Andy


* Handbrake cable pulley.jpg (332.99 KB, 1280x960 - viewed 88 times.)

* Gussie bootld catch (unclean!).jpg (388.76 KB, 1280x960 - viewed 90 times.)
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davidwheeler
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« Reply #82 on: 11 May, 2016, 08:06:27 AM »

It is possible to get sleeves to fit over worn shafts to restore for lip oil seals.   Try your local bearings shop.
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David Wheeler.  Lambdas, Aprilia, Fulvia Sport.(formerly Appia and Thema as well).
the.cern
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« Reply #83 on: 11 May, 2016, 06:16:47 PM »

Thank you David, that is something of which I was not aware ..... too late for the Gussie but that tip may well (read probably!) be useful in the future with one of my other efforts!!!!

                                       Andy
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the.cern
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« Reply #84 on: 24 May, 2016, 09:43:06 PM »

The bits and pieces keep coming .... now its the gear lever. The knob was SO tight and I did not want to damage it by putting it in the vice. I am pleased to say it eventually succumbed! Note the jubilee clip around the cowl that is situated at the base of the lever. This is necessary as the threads for the locating pins have been stripped.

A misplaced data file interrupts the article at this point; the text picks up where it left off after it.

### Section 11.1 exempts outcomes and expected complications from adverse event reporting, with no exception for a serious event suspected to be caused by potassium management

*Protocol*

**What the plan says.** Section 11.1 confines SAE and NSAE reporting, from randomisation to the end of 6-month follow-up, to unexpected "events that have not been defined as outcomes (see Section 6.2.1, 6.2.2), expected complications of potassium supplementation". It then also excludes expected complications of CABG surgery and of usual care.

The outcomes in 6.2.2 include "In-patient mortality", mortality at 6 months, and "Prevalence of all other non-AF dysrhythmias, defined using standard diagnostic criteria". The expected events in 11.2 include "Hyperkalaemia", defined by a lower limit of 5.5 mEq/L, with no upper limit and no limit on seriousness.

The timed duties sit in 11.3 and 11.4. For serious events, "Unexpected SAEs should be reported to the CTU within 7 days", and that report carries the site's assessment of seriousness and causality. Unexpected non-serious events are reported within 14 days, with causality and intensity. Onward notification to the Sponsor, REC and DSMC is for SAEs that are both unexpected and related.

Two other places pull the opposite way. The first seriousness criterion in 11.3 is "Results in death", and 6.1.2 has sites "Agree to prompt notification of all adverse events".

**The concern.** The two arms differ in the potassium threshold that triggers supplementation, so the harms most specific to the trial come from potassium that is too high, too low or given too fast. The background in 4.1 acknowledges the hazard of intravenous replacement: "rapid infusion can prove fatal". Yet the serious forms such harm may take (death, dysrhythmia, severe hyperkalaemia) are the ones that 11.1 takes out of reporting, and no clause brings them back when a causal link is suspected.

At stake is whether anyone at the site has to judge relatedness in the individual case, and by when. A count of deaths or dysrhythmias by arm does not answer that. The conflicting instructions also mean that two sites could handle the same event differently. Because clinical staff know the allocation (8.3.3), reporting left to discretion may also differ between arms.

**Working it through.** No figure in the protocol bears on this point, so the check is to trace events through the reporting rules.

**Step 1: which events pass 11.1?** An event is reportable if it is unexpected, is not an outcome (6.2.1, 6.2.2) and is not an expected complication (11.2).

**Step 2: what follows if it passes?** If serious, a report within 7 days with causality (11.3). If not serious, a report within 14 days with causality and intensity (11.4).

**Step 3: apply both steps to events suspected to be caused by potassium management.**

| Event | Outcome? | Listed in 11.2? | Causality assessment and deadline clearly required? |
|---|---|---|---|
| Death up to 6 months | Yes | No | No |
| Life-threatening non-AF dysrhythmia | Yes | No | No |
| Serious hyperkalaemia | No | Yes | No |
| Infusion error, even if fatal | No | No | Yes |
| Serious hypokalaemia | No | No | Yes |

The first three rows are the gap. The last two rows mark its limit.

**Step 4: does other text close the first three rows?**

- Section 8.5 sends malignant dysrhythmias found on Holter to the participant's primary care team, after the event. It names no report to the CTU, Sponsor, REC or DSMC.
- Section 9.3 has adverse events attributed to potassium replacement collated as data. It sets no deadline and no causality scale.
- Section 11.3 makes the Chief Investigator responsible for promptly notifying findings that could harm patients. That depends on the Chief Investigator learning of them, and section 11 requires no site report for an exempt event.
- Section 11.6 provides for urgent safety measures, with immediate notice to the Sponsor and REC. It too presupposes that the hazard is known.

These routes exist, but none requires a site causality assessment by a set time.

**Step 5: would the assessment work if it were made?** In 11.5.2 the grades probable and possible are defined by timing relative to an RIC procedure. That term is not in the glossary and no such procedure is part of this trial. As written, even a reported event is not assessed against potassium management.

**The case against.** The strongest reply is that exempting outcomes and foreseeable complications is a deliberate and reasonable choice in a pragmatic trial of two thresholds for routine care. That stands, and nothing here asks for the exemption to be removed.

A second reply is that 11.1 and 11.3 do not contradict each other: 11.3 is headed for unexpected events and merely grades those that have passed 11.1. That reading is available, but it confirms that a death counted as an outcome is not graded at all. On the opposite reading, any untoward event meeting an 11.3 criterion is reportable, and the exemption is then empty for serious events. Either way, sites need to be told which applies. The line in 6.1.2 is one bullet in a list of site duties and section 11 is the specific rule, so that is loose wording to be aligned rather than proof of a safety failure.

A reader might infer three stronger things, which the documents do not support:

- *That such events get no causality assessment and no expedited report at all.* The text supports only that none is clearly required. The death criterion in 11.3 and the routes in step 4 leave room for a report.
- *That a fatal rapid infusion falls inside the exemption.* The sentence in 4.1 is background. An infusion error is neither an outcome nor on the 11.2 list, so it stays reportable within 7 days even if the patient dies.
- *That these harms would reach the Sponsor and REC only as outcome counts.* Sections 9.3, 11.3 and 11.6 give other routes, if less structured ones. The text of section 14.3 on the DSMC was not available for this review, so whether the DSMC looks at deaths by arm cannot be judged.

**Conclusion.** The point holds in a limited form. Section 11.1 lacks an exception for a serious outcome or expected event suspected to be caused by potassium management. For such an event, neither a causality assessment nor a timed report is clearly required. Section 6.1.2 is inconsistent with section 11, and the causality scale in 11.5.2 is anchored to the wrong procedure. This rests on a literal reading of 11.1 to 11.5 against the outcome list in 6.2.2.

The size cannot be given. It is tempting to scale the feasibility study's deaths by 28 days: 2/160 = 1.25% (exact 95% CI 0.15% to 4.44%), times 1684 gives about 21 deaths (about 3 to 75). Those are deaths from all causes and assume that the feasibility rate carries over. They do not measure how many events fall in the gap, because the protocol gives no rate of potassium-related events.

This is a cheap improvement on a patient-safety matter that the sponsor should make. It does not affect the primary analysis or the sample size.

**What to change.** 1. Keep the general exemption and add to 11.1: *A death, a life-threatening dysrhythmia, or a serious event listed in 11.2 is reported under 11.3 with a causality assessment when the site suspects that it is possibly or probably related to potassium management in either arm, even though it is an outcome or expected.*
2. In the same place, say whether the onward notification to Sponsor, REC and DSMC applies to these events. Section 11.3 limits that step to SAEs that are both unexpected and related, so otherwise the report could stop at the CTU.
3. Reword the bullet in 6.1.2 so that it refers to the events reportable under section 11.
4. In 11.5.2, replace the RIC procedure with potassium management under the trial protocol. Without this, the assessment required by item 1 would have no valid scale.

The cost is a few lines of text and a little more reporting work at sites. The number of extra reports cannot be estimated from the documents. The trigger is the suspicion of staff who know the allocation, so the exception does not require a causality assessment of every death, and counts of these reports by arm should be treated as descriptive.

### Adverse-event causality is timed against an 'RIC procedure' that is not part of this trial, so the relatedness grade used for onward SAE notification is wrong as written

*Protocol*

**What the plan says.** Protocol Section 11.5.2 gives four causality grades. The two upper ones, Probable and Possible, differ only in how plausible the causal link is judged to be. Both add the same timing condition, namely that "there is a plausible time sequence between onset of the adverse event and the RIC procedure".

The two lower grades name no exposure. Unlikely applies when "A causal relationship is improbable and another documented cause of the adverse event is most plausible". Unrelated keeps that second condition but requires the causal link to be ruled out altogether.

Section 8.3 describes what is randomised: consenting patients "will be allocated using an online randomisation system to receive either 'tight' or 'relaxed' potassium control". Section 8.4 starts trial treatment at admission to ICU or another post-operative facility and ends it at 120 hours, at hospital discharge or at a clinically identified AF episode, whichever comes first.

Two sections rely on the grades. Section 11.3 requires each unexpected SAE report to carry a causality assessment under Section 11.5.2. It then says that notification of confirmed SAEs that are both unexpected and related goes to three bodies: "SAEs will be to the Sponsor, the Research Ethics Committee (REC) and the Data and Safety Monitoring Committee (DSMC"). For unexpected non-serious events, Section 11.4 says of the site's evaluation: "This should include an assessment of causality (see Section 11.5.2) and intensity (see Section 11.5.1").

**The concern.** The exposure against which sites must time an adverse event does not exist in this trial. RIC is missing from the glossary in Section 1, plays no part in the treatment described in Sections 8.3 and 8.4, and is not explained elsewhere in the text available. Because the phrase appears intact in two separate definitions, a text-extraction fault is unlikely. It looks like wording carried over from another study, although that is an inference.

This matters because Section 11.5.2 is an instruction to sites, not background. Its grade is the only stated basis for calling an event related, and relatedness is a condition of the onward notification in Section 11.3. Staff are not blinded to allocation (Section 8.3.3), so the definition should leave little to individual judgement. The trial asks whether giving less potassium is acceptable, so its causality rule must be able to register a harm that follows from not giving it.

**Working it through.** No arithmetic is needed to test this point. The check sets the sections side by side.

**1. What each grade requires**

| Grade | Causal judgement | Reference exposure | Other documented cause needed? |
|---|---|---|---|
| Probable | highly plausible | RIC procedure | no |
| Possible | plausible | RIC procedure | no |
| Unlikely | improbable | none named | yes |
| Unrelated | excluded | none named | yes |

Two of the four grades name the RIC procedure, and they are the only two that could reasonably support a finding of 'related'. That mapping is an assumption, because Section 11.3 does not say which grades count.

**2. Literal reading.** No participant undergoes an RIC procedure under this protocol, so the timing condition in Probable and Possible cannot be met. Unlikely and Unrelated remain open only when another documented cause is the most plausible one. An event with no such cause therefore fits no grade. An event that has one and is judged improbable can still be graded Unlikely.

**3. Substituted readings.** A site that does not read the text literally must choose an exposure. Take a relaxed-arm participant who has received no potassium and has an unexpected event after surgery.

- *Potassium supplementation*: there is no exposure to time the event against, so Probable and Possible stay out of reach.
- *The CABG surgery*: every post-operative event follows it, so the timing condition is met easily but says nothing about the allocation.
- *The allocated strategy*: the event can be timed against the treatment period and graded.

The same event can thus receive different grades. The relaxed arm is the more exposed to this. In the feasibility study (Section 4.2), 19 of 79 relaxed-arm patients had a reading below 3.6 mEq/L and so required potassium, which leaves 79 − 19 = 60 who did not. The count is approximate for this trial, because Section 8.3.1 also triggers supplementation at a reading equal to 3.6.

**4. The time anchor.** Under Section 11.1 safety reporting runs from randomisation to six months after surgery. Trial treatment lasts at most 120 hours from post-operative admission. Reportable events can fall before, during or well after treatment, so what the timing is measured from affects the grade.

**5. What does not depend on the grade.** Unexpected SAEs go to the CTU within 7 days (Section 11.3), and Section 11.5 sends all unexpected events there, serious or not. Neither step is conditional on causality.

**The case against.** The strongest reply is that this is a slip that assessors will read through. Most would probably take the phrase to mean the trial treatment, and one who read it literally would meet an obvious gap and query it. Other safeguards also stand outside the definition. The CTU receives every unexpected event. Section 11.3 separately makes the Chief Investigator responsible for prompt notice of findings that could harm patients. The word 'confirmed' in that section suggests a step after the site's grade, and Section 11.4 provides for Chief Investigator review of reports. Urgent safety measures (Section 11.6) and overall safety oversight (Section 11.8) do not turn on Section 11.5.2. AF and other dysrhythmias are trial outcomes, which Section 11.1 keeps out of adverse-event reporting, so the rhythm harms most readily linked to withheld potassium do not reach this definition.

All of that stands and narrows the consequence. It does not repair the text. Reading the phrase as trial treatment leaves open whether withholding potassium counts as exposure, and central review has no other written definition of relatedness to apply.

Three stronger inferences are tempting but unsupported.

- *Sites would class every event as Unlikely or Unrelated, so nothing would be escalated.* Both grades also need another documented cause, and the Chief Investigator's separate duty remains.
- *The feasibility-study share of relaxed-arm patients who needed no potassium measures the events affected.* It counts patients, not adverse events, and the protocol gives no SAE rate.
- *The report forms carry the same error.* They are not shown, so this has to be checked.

I am advised that both the gear lever and handbrake  should be nickel plated .... mine have been painted, badly. Another task to be addressed soon.

                                         Andy


* Gussie gear lever dismantled.jpg (622.65 KB, 960x1280 - viewed 83 times.)
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the.cern
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« Reply #85 on: 24 May, 2016, 09:56:08 PM »

Time for the steering column and the steering box .....

I managed to break a piece off the steering box while dismantling it, I as not best pleased!!!! It will be re-attached, it's just that I am not yet sure quite how!!! Fortunately this has no impact on the function of the steering box, but it really does look awful!!! Anyway, out with angle grinder and electric drills with an assortment of wire brushes and everything is looking a lot better ... especially after a couple of coats of satin black!!! There seems to be no play in the mechanism so this is a clean and paint operation except for the oil seal on the output shaft. This has been weeping and I hope to find a modern lip seal to replace the original felt and tapered washer arrangement. It's all in the photographs!!